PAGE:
Programming

Web Farm Cookie Encryption in ASP.NET

If you want to secure a cookie, you need look no further than the System.Web.Security MachineKey class. Using this class, you can protect and unprotect text quite simply. If you are running without load-balancing, you can skip to the wrapper methods at the bottom of the article, which give you methods for protecting and unprotecting strings.

The problem is, the machine key is likely to be different on each of your machines (incredibly likely). So if you want to use this technique across a web farm, with sticky sessions switched off (of course), you’ll need to be able to encrypt a value on one machine and decrypt it on another.

So we need to generate a machine key to share amongst all these machines. Here is a little method that does this using the RNGCryptServiceProvider…

using System;
using System.Text;
using System.Security.Cryptography;
private static string GetKey(int keyLength)
{
    var buffer = new byte[keyLength / 2];
    using (var cryptoService = new RNGCryptoServiceProvider())
    {
        cryptoService.GetBytes(buffer);
    }

    StringBuilder keyBuilder = new StringBuilder(keyLength);

    for (int i = 0; i < buffer.Length; i++)
    {
        keyBuilder.Append(string.Format("{0:X2}", buffer[i]));
    }

    var result = keyBuilder.ToString();
    return result;
}

Using the above method, you can generate an SHA1 key and an AES key to use as your shared machine key. Here is a simple console app that does just that:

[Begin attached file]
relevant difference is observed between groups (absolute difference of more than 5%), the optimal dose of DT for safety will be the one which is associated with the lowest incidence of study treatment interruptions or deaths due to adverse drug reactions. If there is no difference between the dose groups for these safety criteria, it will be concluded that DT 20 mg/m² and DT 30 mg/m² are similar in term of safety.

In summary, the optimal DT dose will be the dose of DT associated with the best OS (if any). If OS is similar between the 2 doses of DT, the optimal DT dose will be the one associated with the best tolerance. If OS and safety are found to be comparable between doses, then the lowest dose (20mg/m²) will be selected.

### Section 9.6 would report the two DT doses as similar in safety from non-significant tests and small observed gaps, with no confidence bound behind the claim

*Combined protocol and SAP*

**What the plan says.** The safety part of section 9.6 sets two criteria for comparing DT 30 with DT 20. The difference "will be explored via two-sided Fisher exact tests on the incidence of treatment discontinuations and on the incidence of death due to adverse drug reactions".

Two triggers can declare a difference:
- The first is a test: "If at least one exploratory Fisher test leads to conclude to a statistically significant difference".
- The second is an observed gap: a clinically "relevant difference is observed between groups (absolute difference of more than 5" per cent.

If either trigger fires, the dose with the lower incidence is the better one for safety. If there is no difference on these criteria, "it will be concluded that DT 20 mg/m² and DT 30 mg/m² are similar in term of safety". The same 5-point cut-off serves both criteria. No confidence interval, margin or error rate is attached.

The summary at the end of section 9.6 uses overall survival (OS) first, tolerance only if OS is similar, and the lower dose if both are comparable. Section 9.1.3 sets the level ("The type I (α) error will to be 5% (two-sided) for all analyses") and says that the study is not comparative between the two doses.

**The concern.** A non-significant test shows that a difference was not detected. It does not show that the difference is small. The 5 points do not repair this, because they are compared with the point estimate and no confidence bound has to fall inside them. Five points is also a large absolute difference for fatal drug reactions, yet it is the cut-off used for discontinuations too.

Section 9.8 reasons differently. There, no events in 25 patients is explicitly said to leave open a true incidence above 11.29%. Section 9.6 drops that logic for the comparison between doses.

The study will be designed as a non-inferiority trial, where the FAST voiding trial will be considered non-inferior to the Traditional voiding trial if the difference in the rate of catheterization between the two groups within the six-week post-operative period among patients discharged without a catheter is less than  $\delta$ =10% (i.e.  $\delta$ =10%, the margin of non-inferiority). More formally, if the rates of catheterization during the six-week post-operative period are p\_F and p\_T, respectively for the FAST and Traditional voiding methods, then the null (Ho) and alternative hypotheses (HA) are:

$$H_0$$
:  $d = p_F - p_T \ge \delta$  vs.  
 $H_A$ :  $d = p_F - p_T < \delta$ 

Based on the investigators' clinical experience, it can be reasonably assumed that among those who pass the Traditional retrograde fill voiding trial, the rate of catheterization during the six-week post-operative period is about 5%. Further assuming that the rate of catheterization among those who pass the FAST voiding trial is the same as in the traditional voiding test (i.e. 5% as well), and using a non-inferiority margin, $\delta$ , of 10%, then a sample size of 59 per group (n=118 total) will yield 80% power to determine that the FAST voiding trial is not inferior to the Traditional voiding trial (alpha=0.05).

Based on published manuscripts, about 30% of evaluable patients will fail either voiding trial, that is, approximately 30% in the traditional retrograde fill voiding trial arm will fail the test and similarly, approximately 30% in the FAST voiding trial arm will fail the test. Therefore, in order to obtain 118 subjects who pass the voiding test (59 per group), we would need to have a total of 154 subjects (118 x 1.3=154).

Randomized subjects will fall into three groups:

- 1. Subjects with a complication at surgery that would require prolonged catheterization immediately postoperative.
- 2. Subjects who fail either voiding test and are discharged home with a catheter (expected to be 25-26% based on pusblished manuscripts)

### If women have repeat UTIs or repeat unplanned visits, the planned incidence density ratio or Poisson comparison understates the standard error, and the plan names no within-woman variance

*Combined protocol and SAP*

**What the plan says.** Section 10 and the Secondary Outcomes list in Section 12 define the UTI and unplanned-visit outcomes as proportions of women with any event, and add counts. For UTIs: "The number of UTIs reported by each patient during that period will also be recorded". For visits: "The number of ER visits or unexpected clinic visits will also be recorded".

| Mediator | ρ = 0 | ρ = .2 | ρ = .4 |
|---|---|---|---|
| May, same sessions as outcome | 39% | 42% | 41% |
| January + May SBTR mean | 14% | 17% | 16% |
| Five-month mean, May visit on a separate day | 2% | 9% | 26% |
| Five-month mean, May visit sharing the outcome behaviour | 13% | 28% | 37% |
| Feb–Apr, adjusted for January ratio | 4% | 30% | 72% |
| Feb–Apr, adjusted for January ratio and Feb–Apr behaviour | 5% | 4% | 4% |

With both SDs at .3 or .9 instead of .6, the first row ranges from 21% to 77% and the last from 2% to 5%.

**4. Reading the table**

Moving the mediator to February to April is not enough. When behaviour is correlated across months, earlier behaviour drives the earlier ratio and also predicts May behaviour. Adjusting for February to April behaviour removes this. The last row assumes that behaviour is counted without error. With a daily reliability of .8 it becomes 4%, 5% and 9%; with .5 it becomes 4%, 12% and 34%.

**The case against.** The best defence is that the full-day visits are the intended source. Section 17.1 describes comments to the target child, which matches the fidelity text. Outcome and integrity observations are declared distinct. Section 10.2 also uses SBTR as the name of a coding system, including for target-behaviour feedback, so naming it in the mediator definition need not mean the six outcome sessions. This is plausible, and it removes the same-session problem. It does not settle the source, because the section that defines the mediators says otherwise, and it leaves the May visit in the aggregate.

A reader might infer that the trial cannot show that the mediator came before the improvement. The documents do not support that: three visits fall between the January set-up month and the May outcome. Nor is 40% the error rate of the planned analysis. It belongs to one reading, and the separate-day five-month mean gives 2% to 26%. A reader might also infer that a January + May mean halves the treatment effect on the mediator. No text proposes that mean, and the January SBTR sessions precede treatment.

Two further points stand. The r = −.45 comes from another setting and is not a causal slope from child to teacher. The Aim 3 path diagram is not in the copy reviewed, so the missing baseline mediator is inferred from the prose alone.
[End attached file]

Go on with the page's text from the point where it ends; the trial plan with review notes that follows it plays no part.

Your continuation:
static void Main()
{
    var sha1Key = GetKey(128);
    var aesKey = GetKey(64);

    Console.WriteLine(sha1Key);
    Console.WriteLine();
    Console.WriteLine(aesKey);

    Console.ReadLine();
}

You can then pop these two keys in your web.config file, in the spaces indicated in this code snippet.

<system.web>
    <machineKey
      validationKey="SHA1-KEY-GOES-HERE"
      decryptionKey="AES-KEY-GOES-HERE"
      validation="SHA1" decryption="AES"
    />
    <!-- ... -->
</system.web>

If you are using this for values stored long-term, make doubly sure that you have these backed up somewhere safe, otherwise you won’t be able to decrypt your data later on if you lose your keys.

The final piece of the puzzle is a couple of wrapper methods that expose the MachineKey Protect and Unprotect methods to use with strings.

private static string Protect(string text, string purpose)
{
    if (string.IsNullOrEmpty(text))
    {
        return null;
    }

    byte[] unprotectedValue = Encoding.UTF8.GetBytes(text);
    byte[] protectedValue = MachineKey.Protect(unprotectedValue, purpose);
    return HttpServerUtility.UrlTokenEncode(protectedValue);
}

private static string Unprotect(string text, string purpose)
{
    if (string.IsNullOrEmpty(text))
    {
        return null;
    }

    byte[] unprotectedValue = HttpServerUtility.UrlTokenDecode(text);
    byte[] protectedValue = MachineKey.Unprotect(unprotectedValue, purpose);
    return Encoding.UTF8.GetString(protectedValue);
}